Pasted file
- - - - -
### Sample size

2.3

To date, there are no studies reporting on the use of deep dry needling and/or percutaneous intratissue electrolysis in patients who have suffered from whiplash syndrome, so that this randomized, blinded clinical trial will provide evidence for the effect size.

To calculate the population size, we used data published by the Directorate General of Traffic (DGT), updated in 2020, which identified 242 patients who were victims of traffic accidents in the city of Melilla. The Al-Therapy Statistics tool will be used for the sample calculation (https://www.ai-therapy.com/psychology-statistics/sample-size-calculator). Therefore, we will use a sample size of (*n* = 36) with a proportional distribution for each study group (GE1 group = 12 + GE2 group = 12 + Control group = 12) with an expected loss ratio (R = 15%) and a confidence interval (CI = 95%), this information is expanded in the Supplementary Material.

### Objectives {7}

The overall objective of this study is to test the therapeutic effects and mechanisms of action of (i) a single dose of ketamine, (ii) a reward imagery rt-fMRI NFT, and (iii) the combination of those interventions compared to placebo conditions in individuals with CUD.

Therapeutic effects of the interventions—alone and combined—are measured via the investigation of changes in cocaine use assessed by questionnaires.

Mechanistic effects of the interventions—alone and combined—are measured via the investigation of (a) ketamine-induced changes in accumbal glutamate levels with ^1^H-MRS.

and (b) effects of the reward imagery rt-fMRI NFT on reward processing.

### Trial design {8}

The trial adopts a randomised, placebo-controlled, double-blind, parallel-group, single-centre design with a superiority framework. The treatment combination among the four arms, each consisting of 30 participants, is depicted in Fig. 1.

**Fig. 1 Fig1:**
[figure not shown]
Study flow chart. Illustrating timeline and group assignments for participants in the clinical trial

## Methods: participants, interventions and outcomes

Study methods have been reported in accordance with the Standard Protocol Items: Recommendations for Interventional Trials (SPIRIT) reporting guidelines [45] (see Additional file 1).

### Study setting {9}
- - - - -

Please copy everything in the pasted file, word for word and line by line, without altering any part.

### Sample size

2.3

To date, there are no studies reporting on the use of deep dry needling and/or percutaneous intratissue electrolysis in patients who have suffered from whiplash syndrome, so that this randomized, blinded clinical trial will provide evidence for the effect size.

To calculate the population size, we used data published by the Directorate General of Traffic (DGT), updated in 2020, which identified 242 patients who were victims of traffic accidents in the city of Melilla. The Al-Therapy Statistics tool will be used for the sample calculation (https://www.ai-therapy.com/psychology-statistics/sample-size-calculator). Therefore, we will use a sample size of (*n* = 36) with a proportional distribution for each study group (GE1 group = 12 + GE2 group = 12 + Control group = 12) with an expected loss ratio (R = 15%) and a confidence interval (CI = 95%), this information is expanded in the Supplementary Material.

### Objectives {7}

The overall objective of this study is to test the therapeutic effects and mechanisms of action of (i) a single dose of ketamine, (ii) a reward imagery rt-fMRI NFT, and (iii) the combination of those interventions compared to placebo conditions in individuals with CUD.

Therapeutic effects of the interventions—alone and combined—are measured via the investigation of changes in cocaine use assessed by questionnaires.

Mechanistic effects of the interventions—alone and combined—are measured via the investigation of (a) ketamine-induced changes in accumbal glutamate levels with ^1^H-MRS.

and (b) effects of the reward imagery rt-fMRI NFT on reward processing.

### Trial design {8}

The trial adopts a randomised, placebo-controlled, double-blind, parallel-group, single-centre design with a superiority framework. The treatment combination among the four arms, each consisting of 30 participants, is depicted in Fig. 1.

**Fig. 1 Fig1:**
[figure not shown]
Study flow chart. Illustrating timeline and group assignments for participants in the clinical trial

## Methods: participants, interventions and outcomes

Study methods have been reported in accordance with the Standard Protocol Items: Recommendations for Interventional Trials (SPIRIT) reporting guidelines [45] (see Additional file 1).

### Study setting {9}